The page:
Given that the problems with SHA1 started showing up that long ago, it's very disappointing that so little progress has been made in converting to stronger algorithms. I have a perl application that used to use SHA1 for watermarking, and when the problems started showing up, I decided to go ahead and switch to Whirlpool as my hashing algorithm. In all that intervening time, however, the

    • by Original Replica (908688) on Saturday January 20, 2007 @05:16PM (#17696950) Journal
      All your bank, are belong to us.
  • by qbwiz (87077) * <johnNO@SPAMbaumanfamily.com> on Saturday January 20, 2007 @04:42PM (#17696672) Homepage
    Aside from confusing hashing with real encryption, and saying that MD5 is part of SHA-1, isn't this article just repeating what was covered in these [slashdot.org] two [slashdot.org] slashdot stories?
  • What? (Score:5, Informative)

    by jrockway (229604) <jon-nospam@jrock.us> on Saturday January 20, 2007 @04:44PM (#17696688) Homepage Journal
    The article doesn't make sense. There are no technical details and SHA-1 is a cryptographic digest algorithm, not an encryption algorithm. AES is what everyone uses for encryption now -- message digests are used for signatures. Important, yes, but encryption hasn't been rendered useless.

    They also use the word "online" too many times for me to take them seriously. The implication is that because the professor broke SHA 1 that my online bank account is going to be drained. Not likely.
    • Agreed. The author is obviously not well versed in the area of cryptography. A quick trip to Wikipedia [wikipedia.org] would be advisable.
    • They also use the word "online" too many times for me to take them seriously. The implication is that because the professor broke SHA 1 that my online bank account is going to be drained. Not likely.

      The use of the word "online" reminds the reader that data security over an untrusted network is a much less mature field than physical security.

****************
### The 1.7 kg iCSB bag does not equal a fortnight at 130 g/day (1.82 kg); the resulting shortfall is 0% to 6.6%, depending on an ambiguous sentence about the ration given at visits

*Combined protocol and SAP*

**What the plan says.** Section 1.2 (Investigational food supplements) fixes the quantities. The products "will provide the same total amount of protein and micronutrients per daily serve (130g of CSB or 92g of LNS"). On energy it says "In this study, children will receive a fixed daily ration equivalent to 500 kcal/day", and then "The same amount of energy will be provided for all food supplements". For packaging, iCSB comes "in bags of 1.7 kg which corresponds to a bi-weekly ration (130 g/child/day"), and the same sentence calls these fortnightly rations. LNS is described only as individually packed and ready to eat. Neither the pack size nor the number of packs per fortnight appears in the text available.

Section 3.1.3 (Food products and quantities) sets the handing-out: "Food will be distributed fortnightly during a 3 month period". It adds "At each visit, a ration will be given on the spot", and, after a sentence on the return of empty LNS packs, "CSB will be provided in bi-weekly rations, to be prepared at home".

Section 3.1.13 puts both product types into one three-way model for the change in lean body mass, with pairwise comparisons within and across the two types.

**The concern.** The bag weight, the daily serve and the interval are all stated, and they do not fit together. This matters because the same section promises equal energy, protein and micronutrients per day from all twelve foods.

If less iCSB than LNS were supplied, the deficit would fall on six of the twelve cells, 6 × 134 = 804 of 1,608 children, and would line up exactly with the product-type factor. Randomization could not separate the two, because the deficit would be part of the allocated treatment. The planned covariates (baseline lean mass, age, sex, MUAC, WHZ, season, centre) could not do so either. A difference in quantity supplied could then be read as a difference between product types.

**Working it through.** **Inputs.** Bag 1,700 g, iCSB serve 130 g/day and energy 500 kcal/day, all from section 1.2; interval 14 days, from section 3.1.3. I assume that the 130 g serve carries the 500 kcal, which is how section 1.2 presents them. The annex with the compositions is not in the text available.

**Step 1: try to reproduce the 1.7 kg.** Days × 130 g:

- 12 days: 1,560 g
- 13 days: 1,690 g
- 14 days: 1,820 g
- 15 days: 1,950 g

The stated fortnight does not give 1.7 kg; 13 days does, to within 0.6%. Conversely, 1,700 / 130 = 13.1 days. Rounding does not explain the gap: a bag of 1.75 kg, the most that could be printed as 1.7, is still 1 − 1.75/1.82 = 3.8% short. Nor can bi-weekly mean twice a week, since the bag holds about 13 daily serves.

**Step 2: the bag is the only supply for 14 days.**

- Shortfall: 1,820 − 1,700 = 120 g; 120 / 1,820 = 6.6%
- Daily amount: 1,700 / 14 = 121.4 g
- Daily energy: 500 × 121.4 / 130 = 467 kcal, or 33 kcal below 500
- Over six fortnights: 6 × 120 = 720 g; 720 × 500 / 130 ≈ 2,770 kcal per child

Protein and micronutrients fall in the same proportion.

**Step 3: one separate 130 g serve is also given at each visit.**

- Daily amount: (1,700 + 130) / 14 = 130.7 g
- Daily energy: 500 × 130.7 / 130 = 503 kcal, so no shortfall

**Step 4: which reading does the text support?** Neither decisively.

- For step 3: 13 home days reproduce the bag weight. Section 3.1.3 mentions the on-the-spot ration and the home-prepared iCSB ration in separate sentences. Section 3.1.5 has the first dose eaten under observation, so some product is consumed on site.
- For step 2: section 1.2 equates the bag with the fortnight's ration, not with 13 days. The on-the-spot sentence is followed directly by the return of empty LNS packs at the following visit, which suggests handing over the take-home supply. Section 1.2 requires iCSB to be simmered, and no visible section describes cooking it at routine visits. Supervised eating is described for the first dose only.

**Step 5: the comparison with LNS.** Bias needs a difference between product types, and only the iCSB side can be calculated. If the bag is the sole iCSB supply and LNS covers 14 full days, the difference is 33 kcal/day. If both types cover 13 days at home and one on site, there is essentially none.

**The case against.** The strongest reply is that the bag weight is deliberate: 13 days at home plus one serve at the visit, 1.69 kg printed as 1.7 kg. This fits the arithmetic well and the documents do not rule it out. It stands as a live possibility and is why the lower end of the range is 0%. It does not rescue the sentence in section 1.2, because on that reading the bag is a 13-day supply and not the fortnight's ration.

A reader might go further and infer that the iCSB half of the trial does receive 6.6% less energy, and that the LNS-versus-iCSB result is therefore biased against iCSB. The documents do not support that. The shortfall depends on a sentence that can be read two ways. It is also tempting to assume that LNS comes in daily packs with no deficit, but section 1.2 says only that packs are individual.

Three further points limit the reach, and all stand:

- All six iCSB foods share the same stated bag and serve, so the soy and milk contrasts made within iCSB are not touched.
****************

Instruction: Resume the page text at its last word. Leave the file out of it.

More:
• Without bothering to read the article, I will point out that as far as your bank is concerned, digest algorithms protect SSL negotiation in general and the key exchange in particular. A worst-case break in SHA-1 and MD5 can negate the protections provided by RSA and AES.
      • by hal9000(jr) (316943) on Saturday January 20, 2007 @05:44PM (#17697090)
        Having read the article adn having a cursory understanding of secure hashing, when used with SSL, the chances of this break being useable is very, very unlikely because even assuming an attacker could get in the middle, they would still have to calculate the collision in near real time. Wiht hashes, generating a collision is the "break."

        This may be a bigger issue with long term storage like e-signing a contract.

        • Re: (Score:3, Informative)

          by fwr (69372)
          This is all blown out of proportion, because the finding of another plaintext that generates the same hash will almost always be useless anyway. For example, a hash function, like MD5 or SHA1 (which are not encryption algorithms) may generate a hash code of 123456 for the plaintext:

          This is a message from Me to You, send me some $$$!

          If there was a weakness in the hash function you may be able to find another plaintext that generates the same hash code, for instance, the hash function may also return a code
    • The implication is that because the professor broke SHA 1 that my online bank account is going to be drained. Not likely.

      Yup, $23.71. You're right. Barely covers the cost of the CPU time.

  • News for nerds? (Score:5, Insightful)

    by Toveling (834894) * on Saturday January 20, 2007 @04:45PM (#17696692)
    This article is completely devoid of any real content. It just says she "cracked it" over and over, not explaining whether a crack is a collision, preimage, or other attack. It also seems technically inaccurate, saying that SHA-1 'includes' MD5? I know that no one RTFA, but c'mon, at least cover for a crappy article by having a good summary: this story has neither.
  • Okay, I started to read TFA...

    According to a Beijing digest, this SHA-1 encryption includes the world's gold standard Message-Digest algorithm 5 (MD5). Before Professor Wang cracked it, the MD5 could only be deciphered by today's fastest supercomputer running codes for more than a million years.

    Overlooking the fact that a hash function does NOT equal "encryption", the above-quoted paragraph goes far beyond word choice and grammar errors, and appears outright factually... Well, not "wrong" so much as "co

    • by Anonymous Coward on Saturday January 20, 2007 @05:35PM (#17697040)
      This appears to be the professors website:

      http://www.infosec.sdu.edu.cn/people/wangxiaoyun.h tm [sdu.edu.cn]

      The details on the hash collision can be found in the following papers:

      Xiaoyun Wang, Yiqun Yin, Hongbo Yu, Finding Collisions in the Full SHA-1,Crypto'05
      http://www.infosec.sdu.edu.cn/paper/Finding%20Coll isions%20in%20the%20Full%20SHA-1.pdf [sdu.edu.cn]

      Xiaoyun Wang, Yiqun Yin, Hongbo Yu, Collision Search Attacks on SHA1,2005
      http://www.infosec.sdu.edu.cn/paper/Collision%20Se arch%20Attacks%20on%20SHA1.pdf [sdu.edu.cn]